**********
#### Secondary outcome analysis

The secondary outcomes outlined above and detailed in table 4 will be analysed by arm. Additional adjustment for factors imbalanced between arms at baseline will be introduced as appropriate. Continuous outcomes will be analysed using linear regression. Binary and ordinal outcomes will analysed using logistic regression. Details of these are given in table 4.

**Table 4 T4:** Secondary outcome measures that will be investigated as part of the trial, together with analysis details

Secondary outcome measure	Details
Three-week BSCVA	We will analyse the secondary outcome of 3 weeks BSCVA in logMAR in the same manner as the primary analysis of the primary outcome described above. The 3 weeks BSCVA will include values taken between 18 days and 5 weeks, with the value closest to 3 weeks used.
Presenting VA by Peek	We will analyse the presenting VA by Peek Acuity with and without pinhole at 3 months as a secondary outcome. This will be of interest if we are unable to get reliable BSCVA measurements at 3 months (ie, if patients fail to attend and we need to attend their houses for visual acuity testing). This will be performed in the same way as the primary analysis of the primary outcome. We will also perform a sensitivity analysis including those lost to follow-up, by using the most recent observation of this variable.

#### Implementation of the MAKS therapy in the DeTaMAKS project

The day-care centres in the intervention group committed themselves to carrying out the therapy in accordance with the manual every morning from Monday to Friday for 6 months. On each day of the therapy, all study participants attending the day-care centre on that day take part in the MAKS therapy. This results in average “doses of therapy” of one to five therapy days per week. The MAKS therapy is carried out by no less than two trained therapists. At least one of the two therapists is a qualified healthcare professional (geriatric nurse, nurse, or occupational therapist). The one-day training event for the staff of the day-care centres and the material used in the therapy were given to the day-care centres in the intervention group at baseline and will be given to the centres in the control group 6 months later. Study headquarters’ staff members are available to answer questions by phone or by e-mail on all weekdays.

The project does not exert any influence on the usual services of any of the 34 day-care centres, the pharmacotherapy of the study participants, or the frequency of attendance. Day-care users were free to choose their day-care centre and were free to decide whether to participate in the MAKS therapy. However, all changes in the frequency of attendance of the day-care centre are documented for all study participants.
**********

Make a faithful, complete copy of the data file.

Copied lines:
#### Secondary outcome analysis

The secondary outcomes outlined above and detailed in table 4 will be analysed by arm. Additional adjustment for factors imbalanced between arms at baseline will be introduced as appropriate. Continuous outcomes will be analysed using linear regression. Binary and ordinal outcomes will analysed using logistic regression. Details of these are given in table 4.

**Table 4 T4:** Secondary outcome measures that will be investigated as part of the trial, together with analysis details

Secondary outcome measure	Details
Three-week BSCVA	We will analyse the secondary outcome of 3 weeks BSCVA in logMAR in the same manner as the primary analysis of the primary outcome described above. The 3 weeks BSCVA will include values taken between 18 days and 5 weeks, with the value closest to 3 weeks used.
Presenting VA by Peek	We will analyse the presenting VA by Peek Acuity with and without pinhole at 3 months as a secondary outcome. This will be of interest if we are unable to get reliable BSCVA measurements at 3 months (ie, if patients fail to attend and we need to attend their houses for visual acuity testing). This will be performed in the same way as the primary analysis of the primary outcome. We will also perform a sensitivity analysis including those lost to follow-up, by using the most recent observation of this variable.

#### Implementation of the MAKS therapy in the DeTaMAKS project

The day-care centres in the intervention group committed themselves to carrying out the therapy in accordance with the manual every morning from Monday to Friday for 6 months. On each day of the therapy, all study participants attending the day-care centre on that day take part in the MAKS therapy. This results in average “doses of therapy” of one to five therapy days per week. The MAKS therapy is carried out by no less than two trained therapists. At least one of the two therapists is a qualified healthcare professional (geriatric nurse, nurse, or occupational therapist). The one-day training event for the staff of the day-care centres and the material used in the therapy were given to the day-care centres in the intervention group at baseline and will be given to the centres in the control group 6 months later. Study headquarters’ staff members are available to answer questions by phone or by e-mail on all weekdays.

The project does not exert any influence on the usual services of any of the 34 day-care centres, the pharmacotherapy of the study participants, or the frequency of attendance. Day-care users were free to choose their day-care centre and were free to decide whether to participate in the MAKS therapy. However, all changes in the frequency of attendance of the day-care centre are documented for all study participants.